Journalist, editor and Israel Prize laureate Dov Yudkovsky died yesterday after a prolonged illness. He was 87. Yudkovsky, seen as the father of modern Israeli journalism, served in various roles at Yedioth Ahronoth for 46 years, 40 of them as acting editor and editor-in-chief.
He also served for two years as editor-in-chief of Yedioth's archrival, Maariv. Funeral services will be held at 3:45 P.M. today at Tel Aviv's Kiryat Shaul Cemetery.
Yudkovsky was born in Warsaw in 1923, but his family moved to Belgium when he was a year old. He was a forced laborer in Nazi concentration camps in Poland during World War II, and was sent to Buchenwald in a death march.
After the war, he came to Mandatory Palestine, studying at the Hebrew University of Jerusalem and joining Yedioth's Jerusalem office under his cousin, publisher Yehuda Mozes.
In February 1948, a large group of journalists and editors defected from Yedioth, setting up Maariv. Yudkovsky stayed loyal to Yedioth and the Mozes family, rising through the ranks. After Yehuda Mozes died in 1956, Yudkovsky was appointed acting editor alongside Yehuda's son Noah Mozes, father of current publisher Arnon "Noni" Mozes.
This began what became known as the Yudkovsky formula for popular journalism, an approach still key to Yedioth's success. Yudkovsky described the concept in an interview with Haaretz in 2008. "If there ever was a formula, it was that of a paper the minister won't be ashamed to read and the minister's driver won't be intimidated by," he said.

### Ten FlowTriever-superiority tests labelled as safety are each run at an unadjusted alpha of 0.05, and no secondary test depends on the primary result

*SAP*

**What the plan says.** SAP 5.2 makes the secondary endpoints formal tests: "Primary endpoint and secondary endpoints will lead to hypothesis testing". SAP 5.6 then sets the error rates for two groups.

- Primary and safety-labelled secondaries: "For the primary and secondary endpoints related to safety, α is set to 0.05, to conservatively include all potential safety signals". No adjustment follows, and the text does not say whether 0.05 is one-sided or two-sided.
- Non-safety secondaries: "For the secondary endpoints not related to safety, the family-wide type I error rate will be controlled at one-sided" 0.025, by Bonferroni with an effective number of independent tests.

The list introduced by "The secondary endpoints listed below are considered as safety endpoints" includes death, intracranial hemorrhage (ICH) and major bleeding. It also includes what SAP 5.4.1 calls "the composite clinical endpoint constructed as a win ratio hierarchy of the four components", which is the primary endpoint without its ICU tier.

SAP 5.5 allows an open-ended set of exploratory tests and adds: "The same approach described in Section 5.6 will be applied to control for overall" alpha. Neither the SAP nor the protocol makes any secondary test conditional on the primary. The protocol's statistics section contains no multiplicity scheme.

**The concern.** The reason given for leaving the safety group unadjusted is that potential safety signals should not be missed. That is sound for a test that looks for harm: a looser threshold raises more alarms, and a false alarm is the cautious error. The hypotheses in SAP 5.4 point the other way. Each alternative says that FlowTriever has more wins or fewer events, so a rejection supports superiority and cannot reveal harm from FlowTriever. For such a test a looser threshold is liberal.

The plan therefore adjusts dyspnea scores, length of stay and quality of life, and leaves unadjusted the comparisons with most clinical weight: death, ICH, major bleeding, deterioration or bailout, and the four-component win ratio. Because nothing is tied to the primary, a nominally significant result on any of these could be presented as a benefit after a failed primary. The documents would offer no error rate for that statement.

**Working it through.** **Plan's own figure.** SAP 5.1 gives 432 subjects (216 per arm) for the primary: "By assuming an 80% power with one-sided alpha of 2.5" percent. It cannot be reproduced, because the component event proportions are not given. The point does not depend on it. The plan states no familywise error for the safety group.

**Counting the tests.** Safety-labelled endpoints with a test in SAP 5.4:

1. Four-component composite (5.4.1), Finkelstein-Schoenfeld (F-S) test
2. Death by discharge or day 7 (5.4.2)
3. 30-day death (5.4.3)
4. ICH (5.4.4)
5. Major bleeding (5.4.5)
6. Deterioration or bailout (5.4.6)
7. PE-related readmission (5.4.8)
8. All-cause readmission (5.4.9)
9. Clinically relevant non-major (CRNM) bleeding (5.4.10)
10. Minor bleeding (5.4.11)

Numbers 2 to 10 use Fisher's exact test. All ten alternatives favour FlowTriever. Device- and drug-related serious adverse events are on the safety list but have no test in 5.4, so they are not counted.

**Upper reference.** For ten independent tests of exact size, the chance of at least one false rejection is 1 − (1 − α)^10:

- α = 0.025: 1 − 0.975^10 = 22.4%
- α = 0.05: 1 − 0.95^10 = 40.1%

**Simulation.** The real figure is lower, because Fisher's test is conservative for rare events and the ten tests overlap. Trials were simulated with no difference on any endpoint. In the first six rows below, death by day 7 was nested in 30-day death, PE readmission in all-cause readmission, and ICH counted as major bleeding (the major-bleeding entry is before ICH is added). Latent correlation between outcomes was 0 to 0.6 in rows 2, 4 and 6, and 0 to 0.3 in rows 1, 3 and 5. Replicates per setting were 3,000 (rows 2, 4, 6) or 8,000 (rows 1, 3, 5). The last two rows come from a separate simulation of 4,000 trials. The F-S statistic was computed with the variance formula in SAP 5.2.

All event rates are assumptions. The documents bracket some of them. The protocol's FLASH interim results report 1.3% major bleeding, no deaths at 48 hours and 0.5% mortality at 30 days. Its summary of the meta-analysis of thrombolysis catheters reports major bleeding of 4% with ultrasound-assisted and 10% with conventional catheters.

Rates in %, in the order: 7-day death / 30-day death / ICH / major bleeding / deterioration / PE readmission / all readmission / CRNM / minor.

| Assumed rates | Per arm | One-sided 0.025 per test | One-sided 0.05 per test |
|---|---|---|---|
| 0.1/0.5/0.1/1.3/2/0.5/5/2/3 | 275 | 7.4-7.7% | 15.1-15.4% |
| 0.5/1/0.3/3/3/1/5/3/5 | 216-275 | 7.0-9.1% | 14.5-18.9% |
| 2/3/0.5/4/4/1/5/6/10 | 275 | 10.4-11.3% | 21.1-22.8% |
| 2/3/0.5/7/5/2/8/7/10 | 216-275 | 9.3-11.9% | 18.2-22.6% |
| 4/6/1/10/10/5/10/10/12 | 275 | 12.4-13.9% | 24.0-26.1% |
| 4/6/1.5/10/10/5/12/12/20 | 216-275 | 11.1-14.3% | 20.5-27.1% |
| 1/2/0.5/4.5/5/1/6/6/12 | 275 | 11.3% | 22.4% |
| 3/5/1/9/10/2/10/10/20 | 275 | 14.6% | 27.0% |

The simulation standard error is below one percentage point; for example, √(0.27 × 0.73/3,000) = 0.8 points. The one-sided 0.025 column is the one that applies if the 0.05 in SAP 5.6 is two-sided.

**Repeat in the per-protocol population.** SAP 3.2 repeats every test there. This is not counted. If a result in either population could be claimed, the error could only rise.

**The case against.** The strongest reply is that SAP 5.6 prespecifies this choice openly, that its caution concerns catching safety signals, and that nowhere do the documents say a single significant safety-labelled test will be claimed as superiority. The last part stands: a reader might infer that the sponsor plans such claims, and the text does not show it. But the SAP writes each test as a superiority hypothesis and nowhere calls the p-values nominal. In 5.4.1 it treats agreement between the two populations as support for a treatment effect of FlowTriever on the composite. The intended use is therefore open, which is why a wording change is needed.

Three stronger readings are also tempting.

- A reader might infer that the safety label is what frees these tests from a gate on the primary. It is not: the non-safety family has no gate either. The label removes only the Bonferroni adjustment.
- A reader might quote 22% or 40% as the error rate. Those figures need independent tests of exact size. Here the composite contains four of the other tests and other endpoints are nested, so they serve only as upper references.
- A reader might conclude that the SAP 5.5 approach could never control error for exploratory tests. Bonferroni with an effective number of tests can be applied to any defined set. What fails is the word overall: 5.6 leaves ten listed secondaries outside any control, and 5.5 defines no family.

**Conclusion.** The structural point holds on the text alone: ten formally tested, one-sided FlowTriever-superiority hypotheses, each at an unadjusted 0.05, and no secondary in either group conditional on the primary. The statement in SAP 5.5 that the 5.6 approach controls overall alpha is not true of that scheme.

"I demanded that journalists write in short, vivid sentences. Writing well doesn't mean writing condescendingly or complicatedly. On the contrary: A good newspaper, like good literature, should attract both the eye and the heart.
After Noah Mozes was killed in a bus accident in 1986, Yudkovsky was appointed editor-in-chief. He held that office for three years, but retired after relentless feuds with Noni Mozes.
After his retirement, he joined Adam Baruch and Robert Maxwell, who published Maariv at the time, and edited the tabloid for two years. In 1990 he set up journalism school Koteret, and in 2002 received the Israel Prize for his contribution to media and journalism.
In July, Yudkovsky donated NIS 1.5 million to the Tel Aviv Journalists' Association to set up a media center that would bear his name. He is survived by his wife Leah, daughter Eti Lieber and two grandchildren.
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